Larese-Casanova Awarded CAREER Grant

Prof. Philip Larese-Casanova has received an NSF CAREER grant from the National Science Foundation for his work entitled “Quantum Dot Degradation in Aquatic Environments“. This five-year grant for $404,000 explores the behavior of quantum dots—semiconducting nanocrystals with extraordinary electrical properties featured in the next generation of consumer electronics and solar cells— within the environment upon their accidental release from product disposal or industrial waste streams. With the projected market volume for nanomaterial-based products approaching trillions of dollars annually, handling of these products and their waste will inevitably pose challenges to environmental health, particularly for metallic nanomaterials that may be toxic to aquatic organisms. Laboratory experiments will address how quantum dots change physically and chemically within lakes, rivers, and groundwater. The results are expected to identify important chemical reaction processes and to improve analytical chemistry methods for the detection and quantification of potentially toxic quantum dots in the water.

Dr. Larese-Casanova received his BS from the University of Connecticut and his Ph.D. from the University of Iowa. Some of his expertise areas include environmental chemistry and mineralogy, transformation of water pollutants and nanomaterial sorbents for water treatment.

Source: News @ Northeastern

For a scholar whose research focuses on aquatic envi­ron­mental chem­istry, Philip Larese- Casanova spends little time doing research in the envi­ron­ment. “I don’t take water sam­ples and I don’t go to drinking water plants or waste­water treat­ment plants,” said the assis­tant pro­fessor of civil and envi­ron­mental engi­neering.

That’s because most of the pol­lu­tants Larese- Casanova is inter­ested in haven’t been around long enough to make that kind of work fea­sible. Or, if the mate­rials them­selves aren’t brand new, the processes he’s inves­ti­gating are.

If we know how a mate­rial is going to behave, then we can design cleanup strate­gies,” he said. Under­standing the behavior has to come first. That is, how will this new material—when dis­persed in water and exposed to sun­light, for example—react with the nearby min­erals and organic mate­rial. Will it dis­solve in the water and be ingested by fish, or will it leach out into the soil?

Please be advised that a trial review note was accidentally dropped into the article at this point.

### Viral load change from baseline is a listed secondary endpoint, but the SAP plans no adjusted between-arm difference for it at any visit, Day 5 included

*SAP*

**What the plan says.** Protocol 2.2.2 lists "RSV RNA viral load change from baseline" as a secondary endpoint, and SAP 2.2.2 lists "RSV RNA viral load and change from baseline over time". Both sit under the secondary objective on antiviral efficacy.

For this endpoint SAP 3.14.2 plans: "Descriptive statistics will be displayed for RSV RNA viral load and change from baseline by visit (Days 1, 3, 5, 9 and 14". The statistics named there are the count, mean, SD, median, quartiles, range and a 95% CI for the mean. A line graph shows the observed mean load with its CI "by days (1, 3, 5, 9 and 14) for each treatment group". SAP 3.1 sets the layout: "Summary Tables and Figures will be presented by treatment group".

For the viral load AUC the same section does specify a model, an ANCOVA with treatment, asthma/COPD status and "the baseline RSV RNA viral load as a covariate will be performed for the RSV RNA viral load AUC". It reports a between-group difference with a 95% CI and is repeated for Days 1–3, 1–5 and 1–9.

Backed by funding from a recently awarded National Sci­ence Foun­da­tion CAREER grant, Larese- Casanova is expanding his research in metallic water pol­lu­tants to include quantum dots—mixed-metal mate­rials that are used in energy pro­duc­tion and elec­tronics and are smaller than even the smallest nano­ma­te­rials. As researchers learn more about quantum dots, they are primed to become a ubiq­ui­tous mate­rial in modern tech­nolo­gies. Under­standing their impact on the envi­ron­ment is there­fore crit­ical, Larese- Casanova said.

We have a good idea of how metallic nanopar­ti­cles behave in water because there’s a large body of research,” Larese- Casanova explained, “but now quantum dots are at even a smaller size.” By virtue of their size, the same metals can dis­play dras­ti­cally dif­ferent prop­er­ties in the environment.

The NSF grant has enabled Larese-Casanova’s team to acquire a device that blasts mol­e­cules apart into their com­po­nent ele­ments. “The goal is to use this instru­ment for simul­ta­neous mea­sure­ment of dis­solved and par­tic­u­late metals,” he said. The method will allow the team to inves­ti­gate the aquatic behavior of quantum dots at a variety of levels, mean­ingful once they reach our actual rivers and streams.

Quantum dots are already being researched in lab­o­ra­to­ries around the globe and may soon power our cell phones. Larese- Casanova wants to know what impact these tiny par­ti­cles will have on the aquatic sys­tems in which they end up. But that ques­tion cannot be answered without first under­standing the very basic level of quantum dot behavior in water.

I want to pro­tect our water resources,” he said. “There are so many aspects to the dis­cus­sion from drinking water to waste waters. I’d like to do my part.” While his part takes place in a series of beakers and vials on the lab­o­ra­tory bench top, it is clear that his work lays the nec­es­sary foun­da­tion for other researchers to build upon.

Related Faculty: Philip Larese-Casanova

Related Departments:Civil & Environmental Engineering